||Quite often I'm asked, (usually
by foreign or UK foundation licensees) why I've got an M5 callsign. People
are usually aware of the G, 2*0, 2*1, M0, M1, M3 and M6 prefixes, but not
The story begins when I was first licensed in 1979, I took, and passed
the City and Guilds 765 Radio Amateurs Exam parts 1 and 2 (the RAE). At the
time there was only one examination unlike the three of today, the two parts
were licensing conditions and radio theory, and you had to pass both to get
a license. Following an exam pass there were two options, you could apply
for a "B" license (G8*** callsign) which permitted operation on the VHF
bands upwards (note; 70Mhz was the lowest available band as 50Mhz was not
allowed in the UK then). Alternatively you could take a Post Office 12wpm
Morse Test at a Coastal radio station, then apply for your "A" license
(G4*** callsign) which gave access to all bands.
Apart from access to new bands, 10Mhz, 18Mhz, 24Mhz and 50Mhz not much
changed for a few years until the introduction of the Novice License (later
to be re-named Intermediate). A
simpler exam but with the practical addition of some radio based
construction gained the novice licensee with 50 watts, again with "A" and
"B" variants depending on success in a 5wpm Morse test.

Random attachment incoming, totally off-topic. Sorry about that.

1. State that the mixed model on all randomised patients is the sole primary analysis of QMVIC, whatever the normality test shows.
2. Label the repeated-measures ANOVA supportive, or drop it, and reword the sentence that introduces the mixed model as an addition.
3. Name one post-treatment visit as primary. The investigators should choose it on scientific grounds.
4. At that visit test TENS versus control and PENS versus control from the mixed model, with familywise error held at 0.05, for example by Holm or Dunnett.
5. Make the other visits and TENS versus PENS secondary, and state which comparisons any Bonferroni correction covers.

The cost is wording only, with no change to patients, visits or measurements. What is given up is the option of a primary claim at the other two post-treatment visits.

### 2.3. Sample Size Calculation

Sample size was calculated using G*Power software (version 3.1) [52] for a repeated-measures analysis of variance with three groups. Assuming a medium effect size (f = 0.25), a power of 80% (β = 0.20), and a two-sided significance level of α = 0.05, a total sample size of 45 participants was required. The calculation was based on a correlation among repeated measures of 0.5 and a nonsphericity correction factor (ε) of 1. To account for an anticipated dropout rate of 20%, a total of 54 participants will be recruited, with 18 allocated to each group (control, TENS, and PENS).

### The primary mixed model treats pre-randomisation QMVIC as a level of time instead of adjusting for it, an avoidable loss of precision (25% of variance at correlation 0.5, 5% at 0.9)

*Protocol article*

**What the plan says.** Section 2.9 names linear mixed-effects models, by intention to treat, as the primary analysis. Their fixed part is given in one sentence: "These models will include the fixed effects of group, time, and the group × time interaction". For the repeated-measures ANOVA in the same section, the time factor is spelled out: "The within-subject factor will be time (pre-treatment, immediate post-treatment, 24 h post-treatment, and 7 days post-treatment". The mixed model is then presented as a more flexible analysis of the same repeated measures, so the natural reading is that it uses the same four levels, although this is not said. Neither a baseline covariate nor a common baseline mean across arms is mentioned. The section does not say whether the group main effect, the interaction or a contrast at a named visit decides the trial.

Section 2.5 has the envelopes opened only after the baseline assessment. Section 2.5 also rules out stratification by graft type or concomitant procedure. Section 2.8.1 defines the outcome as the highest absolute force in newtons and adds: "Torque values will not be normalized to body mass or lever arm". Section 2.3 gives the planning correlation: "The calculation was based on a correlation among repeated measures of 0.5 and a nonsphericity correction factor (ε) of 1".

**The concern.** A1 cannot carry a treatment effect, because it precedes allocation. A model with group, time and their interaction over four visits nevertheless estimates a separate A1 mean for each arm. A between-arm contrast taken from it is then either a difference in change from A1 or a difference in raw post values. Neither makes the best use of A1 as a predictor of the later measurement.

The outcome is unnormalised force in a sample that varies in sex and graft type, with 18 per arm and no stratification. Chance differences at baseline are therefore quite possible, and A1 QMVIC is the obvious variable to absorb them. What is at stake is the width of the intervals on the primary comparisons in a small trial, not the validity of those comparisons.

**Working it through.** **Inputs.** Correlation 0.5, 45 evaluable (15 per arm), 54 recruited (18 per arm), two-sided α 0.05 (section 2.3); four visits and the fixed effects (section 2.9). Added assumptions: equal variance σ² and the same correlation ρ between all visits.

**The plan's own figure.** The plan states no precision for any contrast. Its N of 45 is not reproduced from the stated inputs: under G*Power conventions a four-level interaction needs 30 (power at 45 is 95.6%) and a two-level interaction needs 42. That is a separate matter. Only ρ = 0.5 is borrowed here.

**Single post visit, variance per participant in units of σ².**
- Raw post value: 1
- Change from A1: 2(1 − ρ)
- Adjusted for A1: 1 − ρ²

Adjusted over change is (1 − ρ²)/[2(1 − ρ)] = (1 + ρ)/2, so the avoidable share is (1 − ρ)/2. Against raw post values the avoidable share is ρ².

In pre-empting the international requirement of a Morse test pass to allow
access to the HF bands being abolished, the Radio Licensing Agency decided
in the late 1990's to introduce a class "AB" license, which gave those who
had passed the RAE, and successfully completed a 5wpm Morse test access to
the HF bands with a power limit of 100 watts rather than the 400 watts of
the "A" license. In 2000 I took the 5wpm Morse test at York Amateur Radio
Rally and was then able to apply for my "AB" license getting the callsign
M5TXJ. Not long later the international Morse requirement was dropped so "A"
and "B" licensees gained HF access with their original calls and new
licensees got M0 callsigns issued as all were effectively "A"'s. With this,
M5's were discontinued, I believe there are approximately 240 of us, a
number slowly reducing. All M5's were given the option of swapping for an M0
callsign, I prefer to keep my exclusivity!